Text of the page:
When award-winning chef Matthew McClure came to Tulsa earlier this year to oversee a special dinner for a fundraising gala, he brought along a dish that is one of the menu staples at The Hive, his acclaimed Bentonville, Arkansas, restaurant.

That dish? Homemade pimento cheese, topped off with a spoonful of bacon jam.

McClure is not alone in wanting to elevate what for years has been a humble Southern snack into something that would not be out of place on a high-end menu. A number of fine restaurants in the area serving their own versions of what some have called “the caviar of the South.”

The just-opened Chamber restaurant in the Tulsa Club Hotel, for example, has among its appetizers fried pimento cheese balls, served with a jalapeño jelly. The Prospect Local Bar & Kitchen in the Indigo Hotel slathers its homemade pimento cheese on the fried bologna sandwich it serves during lunch.

The Cherry Street Kitchen uses its variation to spice up its bacon, lettuce and tomato sandwiches, and the Boston Deli had added its unique take on pimento cheese, which uses house-smoked cheddar, to sandwiches.

In fact, pimento cheese seems to be a mini-trend in the food world. But chef Andrew Donovan doesn’t look at pimento cheese as a trend, but as being true to a cuisine.

Donovan, who earlier this year took over the kitchen at The Reserve, the garden-to-table restaurant within Grogg’s Green Barn, served his pimento cheese in several ways as part of the lunch menu — as a dip with crudities and crackers, in a sandwich grilled in cast-iron skillets and as part of what is perhaps the most popular lunch time offering, the Farmer’s Plate, Donovan’s personal interpretation of the “ploughman’s lunch.”

“I grew up in western North Carolina, and pimento cheese is a staple of the culture,” Donovan said. “At the fancy restaurants in the region, you could find something like 15 different versions of pimento cheese on the menu.

“Then people started to see Southern cooking in new ways,” he said. “They saw it as a true regional cuisine, something more than just, say, fried chicken.”

Donovan said some of his earliest food memories are helping his grandmother as she went about canning, preserving and pickling the harvests of summer.

“That’s the heritage I want to continue with the food I do here,” he said. “And pimento cheese is something of an extension of that heritage.”

Because the menus at The Reserve center around what is growing in the gardens on the property, the ingredients in Donovan’s recipe depend on the season.

“We have been using a sweet Italian pepper called Jimmy Nardello,” Donovan said. “It’s not terribly spicy, but it does cut through the fat of the cheese.”

The base of the recipe is white cheddar cheese that Donovan gets from Wagon Creek Creamery in Helena.

“I don’t use mayonnaise as a binder,” he said. “It makes the dish too heavy. I’m talking about commercial mayo — if you want to make your own mayonnaise, that would be fine.”

Instead, Donovan uses softened cream cheese as the binder. He’ll add some Dijon mustard, Worcestershire sauce and a bit of hot sauce, as well as a dash of brine from his homemade bread-and-butter-style pickles as a special “flavor additive.”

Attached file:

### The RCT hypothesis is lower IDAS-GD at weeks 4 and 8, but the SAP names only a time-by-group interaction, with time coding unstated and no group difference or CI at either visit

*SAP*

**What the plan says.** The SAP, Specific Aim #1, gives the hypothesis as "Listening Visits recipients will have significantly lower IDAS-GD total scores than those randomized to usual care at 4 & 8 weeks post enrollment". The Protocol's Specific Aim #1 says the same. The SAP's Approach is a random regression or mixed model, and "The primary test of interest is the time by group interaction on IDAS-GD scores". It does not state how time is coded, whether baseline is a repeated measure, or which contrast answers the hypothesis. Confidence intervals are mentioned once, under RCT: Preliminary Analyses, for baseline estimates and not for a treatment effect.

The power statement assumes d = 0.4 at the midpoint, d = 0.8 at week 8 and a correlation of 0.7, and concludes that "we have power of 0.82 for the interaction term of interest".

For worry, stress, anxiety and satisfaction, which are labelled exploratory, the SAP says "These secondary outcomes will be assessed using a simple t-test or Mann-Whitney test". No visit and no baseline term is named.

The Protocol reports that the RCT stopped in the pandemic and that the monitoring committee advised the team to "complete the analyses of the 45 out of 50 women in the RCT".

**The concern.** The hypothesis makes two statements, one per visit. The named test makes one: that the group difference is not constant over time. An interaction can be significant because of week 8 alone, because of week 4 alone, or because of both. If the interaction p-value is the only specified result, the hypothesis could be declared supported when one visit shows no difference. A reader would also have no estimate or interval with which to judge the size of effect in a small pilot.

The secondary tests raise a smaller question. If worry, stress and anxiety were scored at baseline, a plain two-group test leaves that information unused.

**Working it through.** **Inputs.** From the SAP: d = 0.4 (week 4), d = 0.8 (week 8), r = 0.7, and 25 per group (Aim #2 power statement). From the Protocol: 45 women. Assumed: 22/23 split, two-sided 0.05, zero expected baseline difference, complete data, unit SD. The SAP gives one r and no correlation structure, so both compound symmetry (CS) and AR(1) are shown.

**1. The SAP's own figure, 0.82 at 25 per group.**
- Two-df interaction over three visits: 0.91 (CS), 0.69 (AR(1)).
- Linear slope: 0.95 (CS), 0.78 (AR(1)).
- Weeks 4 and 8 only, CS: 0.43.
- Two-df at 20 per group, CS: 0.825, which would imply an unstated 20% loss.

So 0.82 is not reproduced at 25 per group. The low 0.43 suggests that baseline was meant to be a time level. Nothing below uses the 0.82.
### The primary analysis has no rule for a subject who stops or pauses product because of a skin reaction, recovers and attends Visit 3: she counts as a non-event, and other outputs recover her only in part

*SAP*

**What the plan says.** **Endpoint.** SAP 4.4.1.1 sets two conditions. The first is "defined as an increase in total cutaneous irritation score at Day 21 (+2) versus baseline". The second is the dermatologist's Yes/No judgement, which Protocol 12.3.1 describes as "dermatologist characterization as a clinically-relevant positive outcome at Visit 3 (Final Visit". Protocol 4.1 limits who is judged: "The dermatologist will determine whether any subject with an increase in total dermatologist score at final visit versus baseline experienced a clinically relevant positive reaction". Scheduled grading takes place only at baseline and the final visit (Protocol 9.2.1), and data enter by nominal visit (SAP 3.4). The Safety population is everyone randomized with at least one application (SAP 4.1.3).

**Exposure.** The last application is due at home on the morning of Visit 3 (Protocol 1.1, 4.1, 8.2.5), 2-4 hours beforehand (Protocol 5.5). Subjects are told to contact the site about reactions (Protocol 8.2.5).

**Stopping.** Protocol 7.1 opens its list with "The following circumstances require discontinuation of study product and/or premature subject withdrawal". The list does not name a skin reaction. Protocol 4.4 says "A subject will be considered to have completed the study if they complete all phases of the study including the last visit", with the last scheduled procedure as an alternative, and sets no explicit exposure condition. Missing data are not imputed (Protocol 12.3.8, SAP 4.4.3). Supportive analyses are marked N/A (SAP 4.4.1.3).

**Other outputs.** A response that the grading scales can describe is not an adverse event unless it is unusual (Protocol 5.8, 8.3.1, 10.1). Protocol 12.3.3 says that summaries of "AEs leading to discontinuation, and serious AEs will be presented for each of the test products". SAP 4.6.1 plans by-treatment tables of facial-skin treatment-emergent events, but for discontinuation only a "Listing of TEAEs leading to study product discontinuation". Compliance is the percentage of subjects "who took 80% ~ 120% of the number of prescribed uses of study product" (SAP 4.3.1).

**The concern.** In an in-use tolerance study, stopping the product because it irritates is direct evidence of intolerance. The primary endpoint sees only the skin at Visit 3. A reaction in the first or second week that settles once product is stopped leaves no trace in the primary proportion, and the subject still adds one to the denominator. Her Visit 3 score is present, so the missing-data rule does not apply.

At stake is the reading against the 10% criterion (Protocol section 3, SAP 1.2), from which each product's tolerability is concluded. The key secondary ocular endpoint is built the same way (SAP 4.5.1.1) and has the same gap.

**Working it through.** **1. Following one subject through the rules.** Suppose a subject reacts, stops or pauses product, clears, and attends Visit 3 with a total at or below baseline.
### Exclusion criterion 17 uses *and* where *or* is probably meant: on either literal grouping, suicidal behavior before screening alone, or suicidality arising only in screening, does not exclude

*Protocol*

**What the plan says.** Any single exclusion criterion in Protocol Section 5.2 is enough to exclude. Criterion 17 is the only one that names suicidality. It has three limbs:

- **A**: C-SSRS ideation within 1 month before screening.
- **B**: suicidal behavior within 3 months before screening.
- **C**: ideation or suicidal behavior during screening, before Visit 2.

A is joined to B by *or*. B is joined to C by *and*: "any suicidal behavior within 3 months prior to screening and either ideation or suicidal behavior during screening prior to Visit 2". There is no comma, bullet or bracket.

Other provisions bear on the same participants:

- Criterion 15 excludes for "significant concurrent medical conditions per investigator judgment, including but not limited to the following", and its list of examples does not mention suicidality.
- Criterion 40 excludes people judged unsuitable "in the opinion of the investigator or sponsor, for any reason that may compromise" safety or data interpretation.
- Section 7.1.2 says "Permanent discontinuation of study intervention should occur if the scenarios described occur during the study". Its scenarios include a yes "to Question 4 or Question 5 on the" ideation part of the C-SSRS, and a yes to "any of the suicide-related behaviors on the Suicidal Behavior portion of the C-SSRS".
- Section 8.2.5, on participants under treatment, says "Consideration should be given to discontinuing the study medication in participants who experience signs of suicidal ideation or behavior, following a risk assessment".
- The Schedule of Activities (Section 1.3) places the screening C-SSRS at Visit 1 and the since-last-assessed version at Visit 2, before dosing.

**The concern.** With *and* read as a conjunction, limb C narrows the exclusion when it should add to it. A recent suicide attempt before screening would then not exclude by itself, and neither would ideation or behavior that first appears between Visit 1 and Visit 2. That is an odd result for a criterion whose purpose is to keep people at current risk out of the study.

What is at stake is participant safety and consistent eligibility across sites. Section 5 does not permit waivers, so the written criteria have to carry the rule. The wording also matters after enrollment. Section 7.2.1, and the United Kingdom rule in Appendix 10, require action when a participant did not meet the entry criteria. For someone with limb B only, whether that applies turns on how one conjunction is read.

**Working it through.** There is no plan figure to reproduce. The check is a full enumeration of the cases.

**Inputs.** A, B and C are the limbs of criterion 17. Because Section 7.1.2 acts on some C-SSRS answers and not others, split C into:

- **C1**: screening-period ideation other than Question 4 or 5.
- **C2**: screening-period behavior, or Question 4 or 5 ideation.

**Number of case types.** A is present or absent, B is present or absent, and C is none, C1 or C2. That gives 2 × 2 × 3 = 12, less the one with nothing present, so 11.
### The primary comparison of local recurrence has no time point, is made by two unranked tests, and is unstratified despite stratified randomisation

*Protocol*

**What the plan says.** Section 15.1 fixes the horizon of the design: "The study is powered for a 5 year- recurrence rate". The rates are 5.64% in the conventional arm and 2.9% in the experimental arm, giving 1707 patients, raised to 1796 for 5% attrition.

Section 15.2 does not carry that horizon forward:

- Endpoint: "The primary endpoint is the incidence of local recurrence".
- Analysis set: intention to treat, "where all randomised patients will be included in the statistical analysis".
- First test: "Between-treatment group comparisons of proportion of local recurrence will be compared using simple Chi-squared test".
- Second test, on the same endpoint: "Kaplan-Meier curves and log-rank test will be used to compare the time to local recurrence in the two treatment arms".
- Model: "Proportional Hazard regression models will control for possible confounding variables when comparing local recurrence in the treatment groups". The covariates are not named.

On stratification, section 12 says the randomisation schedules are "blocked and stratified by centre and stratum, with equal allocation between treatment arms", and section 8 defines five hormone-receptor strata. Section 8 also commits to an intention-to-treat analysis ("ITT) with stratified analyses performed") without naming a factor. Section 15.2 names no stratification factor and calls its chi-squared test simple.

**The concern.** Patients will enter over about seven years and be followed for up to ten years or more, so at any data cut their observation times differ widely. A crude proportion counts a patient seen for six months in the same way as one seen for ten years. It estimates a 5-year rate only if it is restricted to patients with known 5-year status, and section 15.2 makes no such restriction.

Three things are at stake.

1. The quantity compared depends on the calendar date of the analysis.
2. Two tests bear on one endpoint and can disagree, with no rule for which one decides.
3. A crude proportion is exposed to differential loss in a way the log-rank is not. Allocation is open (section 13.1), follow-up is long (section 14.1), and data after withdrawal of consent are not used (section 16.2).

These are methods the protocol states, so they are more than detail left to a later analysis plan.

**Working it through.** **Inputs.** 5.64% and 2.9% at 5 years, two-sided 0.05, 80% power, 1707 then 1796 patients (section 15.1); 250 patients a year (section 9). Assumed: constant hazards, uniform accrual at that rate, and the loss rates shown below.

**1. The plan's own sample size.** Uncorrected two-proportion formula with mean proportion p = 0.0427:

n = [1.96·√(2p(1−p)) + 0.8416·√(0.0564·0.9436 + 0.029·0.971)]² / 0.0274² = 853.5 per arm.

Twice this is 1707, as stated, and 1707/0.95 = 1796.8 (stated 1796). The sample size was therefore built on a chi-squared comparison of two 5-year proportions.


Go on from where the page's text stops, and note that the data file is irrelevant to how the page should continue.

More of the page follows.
However, it may be some time before diners can sample Donovan’s food. The Reserve does not do service during August — a time that Donovan said he will devote to canning and preserving fruits and vegetables.

“It’s a way of remembering what summer tastes like in the middle of winter,” he said.

Making pimento cheese is relatively easy, and it’s also a concoction that is ripe for experimentation and invention.

When Petty’s Fine Foods was operating in Utica Square, one of the most popular items from its prepared foods section was the pimento cheese. In “The World’s Finest,” the 1983 cookbook compiled by longtime Tulsa World restaurant critic Suzanne Holloway, the store shared its recipe, which is a good starting point for pimento cheese.


1 pound yellow cheddar cheese, grated

4 ounces white cheddar cheese, grated

4 ounces cream cheese, softened, at room temperature

6 ounces pimentos, chopped and undrained

1 pint mayonnaise or salad dressing (such as Miracle Whip)

1. Mix the first five ingredients until well blended. Add mayonnaise until desired consistency is obtained. Cover and refrigerate.

NOTE: According to Shalera Davis, who was the deli manager at Petty’s when the store closed in 2016, the pimento cheese recipe underwent a number of changes over the years. The final recipe made use of equal parts Colby Jack, smoked Gouda, baby Swiss, smoked cheddar and American cheeses, undrained pimentos and enough Miracle Whip to get the desired consistency.

Ken Schafer, chef and owner of the Boston Deli, said that he “grew up on Petty’s pimento cheese.” His version makes use of house-smoked cheddar, smoked on one of the Hasty-Bake grills he uses at the restaurant


8 ounces cream cheese

8 ounces sharp cheddar cheese, shredded

8 ounces smoked sharp cheddar cheese, shredded

½ cup pimentos, chopped

3 tablespoons mayonnaise

Salt and pepper to taste

Pinch of cayenne pepper

1. Place all ingredients in a food processor and pulse until incorporated.

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Scene Writer

James writes primarily about the visual, performing and literary arts. Phone: 918-581-8478